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Case Reports in Medicine
Volume 2014 (2014), Article ID 619218, 4 pages
http://dx.doi.org/10.1155/2014/619218
Case Report

Successful Outcome of a Corticodependent Henoch-Schönlein Purpura Adult with Rituximab

1Internal Medicine Department, Assistance Publique-Hôpitaux de Paris, Bicêtre Hospital, 94275 Le Kremlin-Bicêtre, France
2Faculty of Medicine Paris-Sud, 94276 Le Kremlin-Bicêtre Cedex, France
3Department of Nephrology and Adult Renal Transplantation, Assistance Publique-Hôpitaux de Paris, Necker Enfants-Malades Hospital, 75015 Paris, France
4Hematology and Immunology Biological Department, Assistance Publique-Hôpitaux de Paris, Bicêtre Hospital, 94275 Le Kremlin-Bicêtre, France
5Department of Pathology, Assistance Publique-Hôpitaux de Paris, Bicêtre Hospital, 94275 Le Kremlin-Bicêtre, France

Received 22 December 2013; Revised 23 February 2014; Accepted 24 February 2014; Published 1 April 2014

Academic Editor: Stephen P. Peters

Copyright © 2014 Taylor Pindi Sala et al. This is an open access article distributed under the Creative Commons Attribution License, which permits unrestricted use, distribution, and reproduction in any medium, provided the original work is properly cited.

Abstract

Henoch-Schönlein purpura (HSP) is a systemic vasculitis involving small vessels with deposition of immunoglobulin A (IgA) complexes, usually affecting children. Compared with children, HSP in adults is more severe and frequently associated with cancer. We report the case of a 49-year-old woman with medical history of kidney transplantation for segmental glomerular hyalinosis. Eight years after the transplantation, while taking combined immunosuppressive therapy with tacrolimus and azathioprine indicated for the prevention against transplant rejection, she developed a Henoch-Schönlein purpura. Vasculitis involves skin and sciatic peroneal nerve and she received systemic corticosteroid treatment. Because of four relapses and corticosteroid dependence, the patient was treated with rituximab (two intravenous infusions of 1000 mg given two weeks apart). Successful outcome was observed along two years of follow-up. This new case of successful use of rituximab in HSP promotes more investigations of this treatment in clinical trials.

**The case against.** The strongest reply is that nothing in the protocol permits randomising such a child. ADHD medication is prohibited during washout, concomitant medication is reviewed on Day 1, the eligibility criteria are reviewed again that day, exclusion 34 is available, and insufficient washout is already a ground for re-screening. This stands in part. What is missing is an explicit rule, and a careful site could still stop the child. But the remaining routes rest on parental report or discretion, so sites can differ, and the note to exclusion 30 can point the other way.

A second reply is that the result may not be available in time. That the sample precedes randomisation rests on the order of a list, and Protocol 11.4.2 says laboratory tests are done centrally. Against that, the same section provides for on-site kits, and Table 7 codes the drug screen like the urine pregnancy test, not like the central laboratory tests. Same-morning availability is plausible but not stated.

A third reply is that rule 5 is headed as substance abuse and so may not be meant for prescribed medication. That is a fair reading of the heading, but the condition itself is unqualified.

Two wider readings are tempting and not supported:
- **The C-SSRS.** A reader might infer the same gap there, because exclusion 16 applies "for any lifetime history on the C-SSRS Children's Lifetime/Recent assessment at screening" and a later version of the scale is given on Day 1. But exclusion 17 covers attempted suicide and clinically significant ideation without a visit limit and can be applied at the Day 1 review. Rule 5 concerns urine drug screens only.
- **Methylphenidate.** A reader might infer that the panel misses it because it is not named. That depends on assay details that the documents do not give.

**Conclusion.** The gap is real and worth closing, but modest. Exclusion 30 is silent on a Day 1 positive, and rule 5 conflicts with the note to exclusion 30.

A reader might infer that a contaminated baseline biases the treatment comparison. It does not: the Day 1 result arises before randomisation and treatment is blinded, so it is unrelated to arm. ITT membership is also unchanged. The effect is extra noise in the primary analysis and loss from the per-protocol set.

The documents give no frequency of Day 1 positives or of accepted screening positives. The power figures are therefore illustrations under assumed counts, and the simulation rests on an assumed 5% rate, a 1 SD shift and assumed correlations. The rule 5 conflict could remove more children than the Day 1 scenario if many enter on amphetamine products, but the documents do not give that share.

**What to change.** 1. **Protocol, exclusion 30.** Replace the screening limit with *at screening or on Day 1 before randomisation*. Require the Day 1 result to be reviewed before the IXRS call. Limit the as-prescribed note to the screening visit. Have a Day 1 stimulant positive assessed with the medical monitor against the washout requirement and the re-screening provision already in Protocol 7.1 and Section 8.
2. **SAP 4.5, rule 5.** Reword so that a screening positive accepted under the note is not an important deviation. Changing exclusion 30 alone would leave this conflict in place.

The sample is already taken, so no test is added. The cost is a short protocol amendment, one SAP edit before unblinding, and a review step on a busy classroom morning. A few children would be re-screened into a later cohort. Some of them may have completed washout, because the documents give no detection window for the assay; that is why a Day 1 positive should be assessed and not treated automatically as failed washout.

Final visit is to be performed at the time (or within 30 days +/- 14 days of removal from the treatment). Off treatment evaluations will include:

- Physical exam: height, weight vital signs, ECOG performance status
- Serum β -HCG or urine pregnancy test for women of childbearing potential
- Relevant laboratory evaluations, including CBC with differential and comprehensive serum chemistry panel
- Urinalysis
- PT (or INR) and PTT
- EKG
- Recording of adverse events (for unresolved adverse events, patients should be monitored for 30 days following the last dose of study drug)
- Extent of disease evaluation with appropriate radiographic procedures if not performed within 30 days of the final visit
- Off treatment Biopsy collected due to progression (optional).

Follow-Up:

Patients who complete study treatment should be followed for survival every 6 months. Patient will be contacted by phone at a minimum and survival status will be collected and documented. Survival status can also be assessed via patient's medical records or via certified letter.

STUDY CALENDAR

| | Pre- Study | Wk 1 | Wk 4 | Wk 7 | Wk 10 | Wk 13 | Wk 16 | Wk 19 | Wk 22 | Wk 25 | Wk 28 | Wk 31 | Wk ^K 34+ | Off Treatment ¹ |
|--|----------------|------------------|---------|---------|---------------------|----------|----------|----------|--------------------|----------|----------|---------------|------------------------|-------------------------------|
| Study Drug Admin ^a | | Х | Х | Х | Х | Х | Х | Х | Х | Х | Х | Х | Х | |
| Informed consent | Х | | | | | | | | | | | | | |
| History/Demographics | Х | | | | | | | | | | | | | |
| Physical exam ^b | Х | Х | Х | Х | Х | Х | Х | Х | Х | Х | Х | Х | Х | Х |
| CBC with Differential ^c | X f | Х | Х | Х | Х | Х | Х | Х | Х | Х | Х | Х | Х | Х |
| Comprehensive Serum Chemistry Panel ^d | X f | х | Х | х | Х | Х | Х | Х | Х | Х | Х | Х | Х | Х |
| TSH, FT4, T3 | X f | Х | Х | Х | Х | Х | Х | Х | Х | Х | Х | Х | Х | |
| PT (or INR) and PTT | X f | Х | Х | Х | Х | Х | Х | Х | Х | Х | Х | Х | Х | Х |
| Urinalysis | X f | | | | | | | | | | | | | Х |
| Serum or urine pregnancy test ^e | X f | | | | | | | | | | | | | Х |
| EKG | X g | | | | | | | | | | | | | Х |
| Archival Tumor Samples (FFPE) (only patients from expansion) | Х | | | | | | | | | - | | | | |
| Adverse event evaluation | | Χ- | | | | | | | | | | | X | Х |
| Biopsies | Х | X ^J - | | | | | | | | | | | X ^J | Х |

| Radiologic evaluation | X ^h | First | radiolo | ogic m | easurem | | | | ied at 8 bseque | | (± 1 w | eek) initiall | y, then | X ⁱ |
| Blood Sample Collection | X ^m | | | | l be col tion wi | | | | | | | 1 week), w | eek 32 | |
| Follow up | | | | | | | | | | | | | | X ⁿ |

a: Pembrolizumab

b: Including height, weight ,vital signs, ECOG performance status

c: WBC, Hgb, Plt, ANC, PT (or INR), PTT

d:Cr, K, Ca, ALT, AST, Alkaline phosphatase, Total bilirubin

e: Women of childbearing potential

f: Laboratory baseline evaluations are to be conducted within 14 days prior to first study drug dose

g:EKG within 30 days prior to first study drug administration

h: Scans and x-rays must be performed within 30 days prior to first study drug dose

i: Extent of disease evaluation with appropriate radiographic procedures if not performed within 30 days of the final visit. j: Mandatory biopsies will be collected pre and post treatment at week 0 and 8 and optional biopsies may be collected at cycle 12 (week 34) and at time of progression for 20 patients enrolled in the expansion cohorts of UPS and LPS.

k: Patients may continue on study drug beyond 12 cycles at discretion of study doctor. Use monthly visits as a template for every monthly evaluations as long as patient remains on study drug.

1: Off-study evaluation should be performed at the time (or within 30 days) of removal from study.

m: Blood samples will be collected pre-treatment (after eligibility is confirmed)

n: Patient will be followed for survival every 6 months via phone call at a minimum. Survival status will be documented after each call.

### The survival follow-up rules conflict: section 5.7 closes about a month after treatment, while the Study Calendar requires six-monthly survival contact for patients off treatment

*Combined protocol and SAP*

1. Background

Henoch-Schönlein purpura (HSP) is characterized by a leukocytoclastic vasculitis involving small vessels with deposition of immune IgA complexes [1]. HSP mainly affects children with an incidence around 15/100,000 per year [2] and is less frequent in adults [3]. Clinical symptoms include purpura, arthralgia, glomerulonephritis, and gastrointestinal and peripheral nerve involvement. Compared with children, clinical features and prognosis are different in adults: firstly the renal damage seems more frequent and serious, and then the frequency of associated cancers is higher [3, 4]. Cancers involved are bronchopulmonary, digestive, renal, and prostate. HSP prognosis is usually good, except in gastrointestinal and nephritis involvements. The treatment of HSP remains a matter of debate, both in adult and pediatric patients. Guidelines from pediatric experts do not support a systematic corticosteroid treatment [2, 5]. In adults the treatment usually consists in corticosteroids, eventually associated with an immunosuppressive treatment in cases of severe or relapsed forms [3, 4]. However, recent randomized studies failed to demonstrate a benefit to cyclophosphamide in addition to corticosteroids in severe glomerulonephritis forms in adults [6]. The B lymphocytes seem to be implicated in the pathogenesis of IgA nephropathy, a form of HSP limited to kidney [7, 8]. Consequently rituximab is a potential interesting targeted treatment and was already tested in three children [9] and two adult cases [10, 11] with severe HSP. We report here a new case of adult HSP successfully treated with rituximab.

2. Case Report